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Results of Pap Smears and Human Papillomavirus Tests during Cervical Cancer Screening FREE

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The summary below is from the full report titled “Human Papillomavirus Infection and Cervical Cytology in Women Screened for Cervical Cancer in the United States, 2003–2005.” It is in the 1 April issue of Annals of Internal Medicine (volume 148, pages 493-500). The authors are S.D. Datta, L.A. Koutsky, S. Ratelle, E.R. Unger, J. Shlay, T. McClain, B. Weaver, P. Kerndt, J. Zenilman, M. Hagensee, C.J. Suhr, and H. Weinstock.

Ann Intern Med. 2008;148(7):I-32. doi:10.7326/0003-4819-148-7-200804010-00001
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What is the problem and what is known about it so far?

Cervical cancer is cancer of the cervix (the lower part of the uterus or womb). Infection with human papillomavirus (HPV) increases a woman's chances of getting cervical cancer. People get the virus from having unprotected sexual intercourse with a person infected with HPV.

Papanicolaou (Pap) smears are used to screen for cervical cancer. “Screening for cancer” means looking for cancer before a person has symptoms. To perform a Pap smear, doctors use a swab during an internal examination of the vagina to take a sample of cells from the cervix to look at under a microscope. If abnormal cells are found, the woman is sent for a special test called colposcopy. Colposcopy lets doctors look at the cervix with magnification and take larger samples of abnormal areas to look for cancer.

Having a Pap smear every 1 to 3 years prevents cervical cancer by finding it at early, treatable stages. It is also possible to test for HPV, but we do not yet know the best way to combine HPV and Pap tests in cervical cancer screening. Some doctors test women for HPV only if the Pap smear shows abnormal cells that are not clearly cancerous. Other programs use both tests together for all women over age 30 years. More information about the frequency of positive HPV test results in women during cervical cancer screening would help us to learn the pros and cons of different screening strategies.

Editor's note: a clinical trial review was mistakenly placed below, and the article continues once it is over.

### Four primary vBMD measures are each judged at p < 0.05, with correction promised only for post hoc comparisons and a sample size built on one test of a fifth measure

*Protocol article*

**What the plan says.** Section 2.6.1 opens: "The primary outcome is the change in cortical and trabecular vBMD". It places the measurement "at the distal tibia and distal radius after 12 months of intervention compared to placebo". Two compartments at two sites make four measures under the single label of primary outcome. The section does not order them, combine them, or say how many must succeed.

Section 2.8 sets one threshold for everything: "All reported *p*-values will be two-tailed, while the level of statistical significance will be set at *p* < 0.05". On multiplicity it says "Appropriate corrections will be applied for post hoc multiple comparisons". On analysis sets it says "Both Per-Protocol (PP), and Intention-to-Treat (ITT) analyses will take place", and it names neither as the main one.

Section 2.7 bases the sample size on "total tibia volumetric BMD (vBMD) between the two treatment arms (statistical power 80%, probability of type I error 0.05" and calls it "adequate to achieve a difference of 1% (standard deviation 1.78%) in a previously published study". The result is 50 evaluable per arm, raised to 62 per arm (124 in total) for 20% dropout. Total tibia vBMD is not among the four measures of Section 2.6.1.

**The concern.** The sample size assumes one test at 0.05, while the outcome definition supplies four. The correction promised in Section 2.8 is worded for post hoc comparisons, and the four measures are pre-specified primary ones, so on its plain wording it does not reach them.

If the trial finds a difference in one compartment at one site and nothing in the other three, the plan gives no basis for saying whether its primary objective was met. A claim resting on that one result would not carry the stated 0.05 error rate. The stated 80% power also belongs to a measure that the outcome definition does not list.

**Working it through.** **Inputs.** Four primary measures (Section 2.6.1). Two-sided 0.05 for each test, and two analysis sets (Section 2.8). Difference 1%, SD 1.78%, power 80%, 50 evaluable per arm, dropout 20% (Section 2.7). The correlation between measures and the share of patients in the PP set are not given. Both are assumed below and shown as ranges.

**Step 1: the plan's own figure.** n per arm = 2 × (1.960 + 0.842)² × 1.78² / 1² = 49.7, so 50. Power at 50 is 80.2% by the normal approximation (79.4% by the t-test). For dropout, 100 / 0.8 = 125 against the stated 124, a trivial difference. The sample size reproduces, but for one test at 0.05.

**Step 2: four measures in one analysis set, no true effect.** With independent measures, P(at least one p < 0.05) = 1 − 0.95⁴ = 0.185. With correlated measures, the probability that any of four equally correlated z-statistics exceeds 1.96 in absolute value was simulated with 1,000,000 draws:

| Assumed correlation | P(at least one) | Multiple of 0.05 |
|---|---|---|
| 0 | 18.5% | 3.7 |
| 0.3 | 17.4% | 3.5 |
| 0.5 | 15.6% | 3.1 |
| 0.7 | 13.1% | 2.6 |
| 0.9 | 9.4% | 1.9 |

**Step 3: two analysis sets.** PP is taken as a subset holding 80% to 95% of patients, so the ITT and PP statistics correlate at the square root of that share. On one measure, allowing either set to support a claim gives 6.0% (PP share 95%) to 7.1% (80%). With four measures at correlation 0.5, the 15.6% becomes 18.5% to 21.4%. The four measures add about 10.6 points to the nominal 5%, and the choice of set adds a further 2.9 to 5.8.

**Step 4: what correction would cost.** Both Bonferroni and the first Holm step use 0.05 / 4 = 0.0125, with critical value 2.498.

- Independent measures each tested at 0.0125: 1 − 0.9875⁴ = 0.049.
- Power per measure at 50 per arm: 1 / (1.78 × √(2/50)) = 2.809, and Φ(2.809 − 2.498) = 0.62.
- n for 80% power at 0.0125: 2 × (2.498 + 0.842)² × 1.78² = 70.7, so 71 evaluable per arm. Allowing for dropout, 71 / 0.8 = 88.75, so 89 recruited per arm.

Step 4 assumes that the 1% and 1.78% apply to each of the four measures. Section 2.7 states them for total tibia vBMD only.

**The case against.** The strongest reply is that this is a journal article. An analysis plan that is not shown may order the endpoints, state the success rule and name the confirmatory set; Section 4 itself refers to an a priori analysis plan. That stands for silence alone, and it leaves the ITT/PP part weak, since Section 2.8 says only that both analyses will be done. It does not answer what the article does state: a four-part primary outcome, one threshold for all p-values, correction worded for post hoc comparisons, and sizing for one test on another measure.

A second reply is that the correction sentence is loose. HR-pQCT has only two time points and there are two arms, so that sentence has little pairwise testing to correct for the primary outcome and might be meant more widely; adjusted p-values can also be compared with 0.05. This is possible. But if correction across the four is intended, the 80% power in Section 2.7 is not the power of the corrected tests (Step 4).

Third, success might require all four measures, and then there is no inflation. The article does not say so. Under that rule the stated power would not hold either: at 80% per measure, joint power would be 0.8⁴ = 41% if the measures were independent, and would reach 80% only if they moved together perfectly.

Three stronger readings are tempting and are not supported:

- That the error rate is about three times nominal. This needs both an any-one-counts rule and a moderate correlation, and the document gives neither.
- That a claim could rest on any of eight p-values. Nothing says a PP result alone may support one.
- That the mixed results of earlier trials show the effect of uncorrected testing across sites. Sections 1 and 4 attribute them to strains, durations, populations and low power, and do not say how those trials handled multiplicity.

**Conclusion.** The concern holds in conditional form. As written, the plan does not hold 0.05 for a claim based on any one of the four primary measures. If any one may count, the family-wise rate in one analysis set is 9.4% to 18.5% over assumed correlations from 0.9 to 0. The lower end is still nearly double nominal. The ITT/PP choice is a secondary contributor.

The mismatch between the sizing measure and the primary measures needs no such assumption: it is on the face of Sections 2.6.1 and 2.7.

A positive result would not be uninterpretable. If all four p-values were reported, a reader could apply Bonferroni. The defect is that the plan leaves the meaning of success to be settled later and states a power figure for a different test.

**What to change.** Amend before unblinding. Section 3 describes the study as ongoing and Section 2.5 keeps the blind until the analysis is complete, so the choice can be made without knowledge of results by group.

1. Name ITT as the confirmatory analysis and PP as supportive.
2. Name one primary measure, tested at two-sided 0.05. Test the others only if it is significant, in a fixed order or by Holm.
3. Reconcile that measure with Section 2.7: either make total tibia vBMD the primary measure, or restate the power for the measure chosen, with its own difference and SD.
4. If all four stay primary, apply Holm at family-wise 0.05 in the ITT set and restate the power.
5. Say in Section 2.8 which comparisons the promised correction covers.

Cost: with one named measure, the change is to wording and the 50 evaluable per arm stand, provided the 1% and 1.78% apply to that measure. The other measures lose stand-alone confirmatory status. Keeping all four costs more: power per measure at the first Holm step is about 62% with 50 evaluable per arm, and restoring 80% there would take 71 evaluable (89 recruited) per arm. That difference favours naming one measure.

Why did the researchers do this particular study?

To learn about the frequency of HPV infection in women being screened for cervical cancer.

Who was studied?

9657 women 14 to 65 years of age who had cervical cancer screening in 1 of 26 clinics in 6 U.S. cities from 2003 to 2005.

How was the study done?

All women had both Pap smears and HPV tests. The researchers then looked at how often HPV tests were positive in women with different Pap test results. They also considered other patient factors, such as age.

What did the researchers find?

Twenty-three percent of the women tested positive for HPV. Younger women were more likely than older women to be positive for HPV. Over half of women younger than 30 years with abnormal cells on their Pap smear that were not clearly cancerous had HPV infection. About 9% of women 30 years and older had HPV infection despite having normal Pap smears.

What were the limitations of the study?

The women in the study may be different from women seen in other types of clinics or in clinics in other places.

What are the implications of the study?

This information will help people to consider the pros and cons of different screening strategies. For example, if the screening strategy is to recommend colposcopy for any woman age 30 years or older with a positive HPV test, even if their Pap test is normal, then the screening program should expect that many women will need colposcopy.





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